Politics, et Cetera
A publication from The Political Forum, LLC
Tuesday, June 7, 2016
They Said It:
Observation fully confirms what reflection teaches us on this subject: Savage man and civilized man differ so much in their innermost heart and inclinations that what constitutes the supreme happiness of the one would reduce the other to despair. The first breathes nothing but repose and freedom, he wants only to live and remain idle, and even the Stoic’s ataraxia does not approximate his profound indifference to everything else. By contrast, the Citizen, forever active, sweats and scurries, constantly in search of ever more strenuous occupations: he works to the death, even rushes toward it in order to be in a position to live, or renounces life in order to acquire immortality. He courts the great whom he hates, and the rich whom he despises; he spares nothing to attain the honor of serving them; he vaingloriously boasts of his baseness and of their protection and, proud of his slavery, he speaks contemptuously of those who have not the honor of sharing it.
Jean-Jacques Rousseau, Discourse on the Origin and Basis of Inequality Among Men, 1755.
SOME THOUGHTS ON “THE GREATEST.”
Muhammad Ali – formerly Cassius Clay – died last Friday evening. He was not only one of the greatest fighters ever, but was also, quite possibly, the most famous person in the world during his heyday. Given this, his passing has been treated everywhere by journalists, entertainers, politicians, and just normal, regular folk as a major historical event. The following, from the Washington Post, gives just a flavor of the magnitude with which Ali’s death has being greeted:
Time zone by time zone, the people of the world awoke Saturday to the cold realization that it would be the first day in 74 years without Muhammad Ali in their midst. Though it could not have been a surprise, the great heavyweight champion’s death Friday night of complications from Parkinson’s disease left a massive void, one that people famous and common tried to fill with words. In many cases, words failed.
“You don’t want to live in a world without Muhammad Ali,” boxer George Foreman said of his former adversary. “It’s horrible.”
On Saturday, Ali’s death was greeted like that of a head of state, which, in a sense, he was. His classic fights in Zaire (now the Democratic Republic of the Congo), the Philippines, Japan, England, Malaysia and Germany were global events in the days before the Internet made everything a global event. For a time, he was considered the most famous person in the world. A figure who transcended the boundaries of sport and country, he may have been the greatest ambassador the United States ever employed.
Tributes to Ali came from all over the world, tracing the path of the sun as it rose and revealed the news. Australian Prime Minister Malcolm Turnbull tweeted, “Athlete, civil rights leader, humanitarian, man of faith. Rest in peace.” British Prime Minister David Cameron tweeted, “Muhammad Ali was not just a champion in the ring — he was a champion of civil rights, and a role model for so many people.”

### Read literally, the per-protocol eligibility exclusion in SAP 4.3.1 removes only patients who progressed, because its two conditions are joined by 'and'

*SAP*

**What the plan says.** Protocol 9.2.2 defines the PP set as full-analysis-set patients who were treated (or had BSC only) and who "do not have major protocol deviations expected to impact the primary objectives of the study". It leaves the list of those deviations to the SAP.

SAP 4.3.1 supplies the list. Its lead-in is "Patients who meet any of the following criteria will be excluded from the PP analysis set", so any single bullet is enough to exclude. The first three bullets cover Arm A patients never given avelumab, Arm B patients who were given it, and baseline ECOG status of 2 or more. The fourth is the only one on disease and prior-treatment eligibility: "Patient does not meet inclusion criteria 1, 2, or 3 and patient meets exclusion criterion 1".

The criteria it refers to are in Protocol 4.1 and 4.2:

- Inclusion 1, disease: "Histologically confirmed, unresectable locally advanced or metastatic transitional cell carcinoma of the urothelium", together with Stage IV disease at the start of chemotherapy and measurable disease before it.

In South Africa, many fondly recalled Ali’s visits in the 1990s to see President Nelson Mandela. “Together with Nelson Mandela, Ali was a source of inspiration for those who pursue justice, those seeking equal opportunities, the downtrodden and those seeking fairness in sport and society,” said Danny Jordaan, the head of the country’s soccer federation, in a statement.
The leader of Kenya’s political opposition, Raila Odinga, said in a statement: “Muhammad Ali fought for the emancipation of the black race not only in the U.S. but also in many African nations then under the yoke of colonialism.”
In general, we think it’s kind of sweet that people recognize Ali’s bravery, his skill, and his incredibly engaging personality. At the same time, we think it’s telling – and tellingly ill-informed – that people who might actually be expected to know better, think that Ali’s “role model” status comes from his connection to “civil rights.” We know David Cameron is a bit of a squish, but is he an ignorant squish too?
In reality, Ali’s record on race was not exactly one about which to brag. To call it a mixed bag would be generous. What he did to Joe Frazier was disgraceful. Frazier – the poor, uneducated son of a South Carolina sharecropper, who grew up in very heart of segregated America – was portrayed by Ali as a tool of the white oppressor. Ali called Frazier a race trader, an “uncle Tom,” a gorilla. He did his very best to turn black America against Frazier, and he was undeniably successful. Worse still he did it all for shameful, personal reasons.
Of course, when Americans of a certain age – which is to say liberal Baby Boomers – talk about Ali and civil rights, what they invariably have in mind is Ali’s refusal to enter the draft during the Vietnam War. Ali famously claimed a religious exemption from military service and made his case against the war in blunt and unapologetically racial terms. “My conscience,” Ali declared, “won’t let me go shoot my brother, or some darker people, or some poor hungry people in the mud for big powerful America. And shoot them for what? They never called me nigger, they never lynched me, they didn’t put no dogs on me, they didn’t rob me of my nationality, rape and kill my mother and father. . . Shoot them for what? How can I shoot them poor people? Just take me to jail.”